April 11, 2021     

Biodiesel Buoys Economic Downturns, Uncertainty

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D4 RIN prices for biomass-based diesel have been steadily climbing throughout 2020
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Volatility is a given in the energy sector, and yet 2020 has been a year of truly unprecedented swings in prices and production. Neither fossil fuels nor renewables went unaffected by the COVID-19 outbreak and subsequent economic downturn. However, at least one segment has remained relatively steady: U.S. biodiesel.

According to the U.S. Energy Information Administration, biodiesel production has seen considerably smaller reductions compared with other transportation fuels, like gasoline and diesel. From March to May, during the heart of the COVID-19 lockdown, while businesses were shuttered across the country, U.S. biodiesel production averaged 114,000 barrels per day (b/d), down only 2,000 b/d from the same time last year.

Over this period, biodiesel producer margins were just one cent lower than their average from March to May of 2019 and only one cent higher than their five-year average. Talk about steady! While U.S. distillate fuel inventories were 27 percent above the five-year average in May, biodiesel inventories were almost equal to their five-year average.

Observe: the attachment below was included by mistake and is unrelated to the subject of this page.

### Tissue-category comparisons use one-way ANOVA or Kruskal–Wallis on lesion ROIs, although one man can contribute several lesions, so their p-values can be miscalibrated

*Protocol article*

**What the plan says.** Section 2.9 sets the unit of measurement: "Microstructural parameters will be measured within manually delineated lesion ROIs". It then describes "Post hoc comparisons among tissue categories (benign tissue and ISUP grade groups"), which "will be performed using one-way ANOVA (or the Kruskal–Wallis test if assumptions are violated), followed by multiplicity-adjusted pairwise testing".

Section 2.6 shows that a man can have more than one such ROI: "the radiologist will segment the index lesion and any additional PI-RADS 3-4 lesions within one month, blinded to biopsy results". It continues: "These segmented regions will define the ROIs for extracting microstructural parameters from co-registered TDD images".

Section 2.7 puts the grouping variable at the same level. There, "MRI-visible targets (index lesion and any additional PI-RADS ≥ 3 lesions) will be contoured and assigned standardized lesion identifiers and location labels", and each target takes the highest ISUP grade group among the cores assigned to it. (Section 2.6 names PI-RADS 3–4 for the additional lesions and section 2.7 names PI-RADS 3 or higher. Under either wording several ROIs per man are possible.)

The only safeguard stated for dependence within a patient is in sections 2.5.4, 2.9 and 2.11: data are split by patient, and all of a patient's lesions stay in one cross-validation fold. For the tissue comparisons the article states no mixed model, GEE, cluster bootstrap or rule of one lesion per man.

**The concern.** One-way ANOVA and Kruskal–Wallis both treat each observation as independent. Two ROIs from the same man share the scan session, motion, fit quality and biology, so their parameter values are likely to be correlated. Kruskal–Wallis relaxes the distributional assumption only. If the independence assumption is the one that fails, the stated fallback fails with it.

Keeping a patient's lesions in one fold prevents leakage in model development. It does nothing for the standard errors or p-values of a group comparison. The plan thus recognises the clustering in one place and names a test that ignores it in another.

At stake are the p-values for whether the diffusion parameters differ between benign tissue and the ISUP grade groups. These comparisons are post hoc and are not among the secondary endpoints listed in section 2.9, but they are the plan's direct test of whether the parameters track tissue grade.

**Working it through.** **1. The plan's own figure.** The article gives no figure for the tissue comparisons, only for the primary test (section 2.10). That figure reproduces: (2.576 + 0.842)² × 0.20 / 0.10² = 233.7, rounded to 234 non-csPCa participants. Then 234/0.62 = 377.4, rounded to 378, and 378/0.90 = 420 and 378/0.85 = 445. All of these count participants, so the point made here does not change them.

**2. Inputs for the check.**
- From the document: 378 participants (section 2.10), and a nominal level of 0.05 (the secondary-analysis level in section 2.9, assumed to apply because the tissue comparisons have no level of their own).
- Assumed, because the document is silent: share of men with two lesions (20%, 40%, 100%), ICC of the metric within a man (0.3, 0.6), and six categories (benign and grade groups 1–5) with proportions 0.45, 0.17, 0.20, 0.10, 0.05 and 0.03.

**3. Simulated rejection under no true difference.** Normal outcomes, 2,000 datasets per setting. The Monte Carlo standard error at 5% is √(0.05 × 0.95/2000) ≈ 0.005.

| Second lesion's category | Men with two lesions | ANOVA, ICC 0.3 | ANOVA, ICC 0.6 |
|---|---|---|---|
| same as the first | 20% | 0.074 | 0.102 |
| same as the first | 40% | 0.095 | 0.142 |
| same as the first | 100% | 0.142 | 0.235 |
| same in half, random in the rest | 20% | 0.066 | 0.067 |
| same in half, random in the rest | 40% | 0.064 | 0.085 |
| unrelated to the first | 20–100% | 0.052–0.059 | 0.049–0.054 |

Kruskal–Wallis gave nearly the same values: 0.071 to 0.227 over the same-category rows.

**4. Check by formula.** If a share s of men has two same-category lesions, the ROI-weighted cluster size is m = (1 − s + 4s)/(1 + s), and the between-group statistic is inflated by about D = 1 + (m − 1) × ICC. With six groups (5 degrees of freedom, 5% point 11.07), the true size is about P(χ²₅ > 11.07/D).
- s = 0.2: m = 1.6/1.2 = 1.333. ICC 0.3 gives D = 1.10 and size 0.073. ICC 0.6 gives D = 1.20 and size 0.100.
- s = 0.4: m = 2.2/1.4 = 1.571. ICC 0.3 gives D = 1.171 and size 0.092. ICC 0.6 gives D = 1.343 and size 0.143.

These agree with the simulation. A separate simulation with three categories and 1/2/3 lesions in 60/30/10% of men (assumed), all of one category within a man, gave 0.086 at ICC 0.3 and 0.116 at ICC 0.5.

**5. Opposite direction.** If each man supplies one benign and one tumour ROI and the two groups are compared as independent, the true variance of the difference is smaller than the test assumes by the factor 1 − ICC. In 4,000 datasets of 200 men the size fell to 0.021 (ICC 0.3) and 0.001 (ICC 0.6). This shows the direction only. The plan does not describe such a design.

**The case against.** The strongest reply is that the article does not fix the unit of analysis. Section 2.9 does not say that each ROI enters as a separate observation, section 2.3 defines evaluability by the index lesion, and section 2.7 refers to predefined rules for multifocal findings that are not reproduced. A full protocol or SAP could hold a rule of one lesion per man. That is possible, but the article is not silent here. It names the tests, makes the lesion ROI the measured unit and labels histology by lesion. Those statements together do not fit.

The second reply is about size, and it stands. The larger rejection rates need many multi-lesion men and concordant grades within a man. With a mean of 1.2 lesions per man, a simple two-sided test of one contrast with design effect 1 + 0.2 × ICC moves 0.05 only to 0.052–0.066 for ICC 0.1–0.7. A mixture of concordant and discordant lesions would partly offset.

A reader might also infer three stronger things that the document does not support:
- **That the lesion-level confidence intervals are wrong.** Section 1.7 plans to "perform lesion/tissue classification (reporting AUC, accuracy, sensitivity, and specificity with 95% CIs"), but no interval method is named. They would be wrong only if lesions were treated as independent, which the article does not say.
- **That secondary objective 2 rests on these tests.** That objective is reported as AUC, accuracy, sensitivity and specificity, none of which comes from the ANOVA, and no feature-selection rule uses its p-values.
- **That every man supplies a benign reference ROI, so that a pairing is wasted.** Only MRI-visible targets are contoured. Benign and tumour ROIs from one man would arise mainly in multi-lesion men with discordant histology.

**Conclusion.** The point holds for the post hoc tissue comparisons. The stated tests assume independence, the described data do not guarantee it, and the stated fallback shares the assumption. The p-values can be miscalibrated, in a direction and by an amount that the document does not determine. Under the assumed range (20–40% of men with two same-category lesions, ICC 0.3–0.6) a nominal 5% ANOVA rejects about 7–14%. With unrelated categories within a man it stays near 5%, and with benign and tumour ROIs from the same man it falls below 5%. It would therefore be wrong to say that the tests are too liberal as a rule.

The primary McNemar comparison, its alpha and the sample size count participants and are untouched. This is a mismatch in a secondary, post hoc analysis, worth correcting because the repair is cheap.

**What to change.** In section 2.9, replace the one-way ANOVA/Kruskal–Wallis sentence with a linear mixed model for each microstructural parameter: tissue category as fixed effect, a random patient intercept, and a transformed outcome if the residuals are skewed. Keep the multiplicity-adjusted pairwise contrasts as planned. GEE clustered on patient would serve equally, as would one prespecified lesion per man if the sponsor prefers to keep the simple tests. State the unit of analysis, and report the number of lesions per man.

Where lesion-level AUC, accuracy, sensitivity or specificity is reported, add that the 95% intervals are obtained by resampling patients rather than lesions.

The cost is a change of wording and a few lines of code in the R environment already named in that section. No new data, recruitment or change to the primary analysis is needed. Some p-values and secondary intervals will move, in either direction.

Of course, anyone in the biofuel industry will readily admit that the Renewable Fuel Standard plays a major role in supporting production, and few would argue that this support was critical to steadying biodiesel supply and demand in 2020. That being said, biodiesel production levels and producer margins aren’t the only positive economic indicators for biofuel industry stakeholders to consider.  

Throughout 2020, RIN prices have been steadily climbing, perhaps signaling a strengthening market for biofuels. D4 RIN prices for biomass-based diesel rose from $.48 on January 6, 2020 to $.67 on October 19, 2020. If that sounds like a lot of growth over a short period, it’s next to nothing compared with the performance of the “baseline” D6 RIN credit for ethanol. On January 6, D6 RINs traded at just six cents, according to the Environmental Protection Agency. As of October 19, the price was up to $.34, more than five times its going rate at the top of the year.

Much of this growth can be attributed to policy decisions — namely, the EPA’s determination to reject dozens of small refinery exemption petitions. Nevertheless, biodiesel’s resilience has provided a rare bright spot for the U.S. energy economy in 2020 — something that policymakers and business owners would be wise to consider as they look ahead to 2021 and hopefully, the end of the COVID-19 pandemic.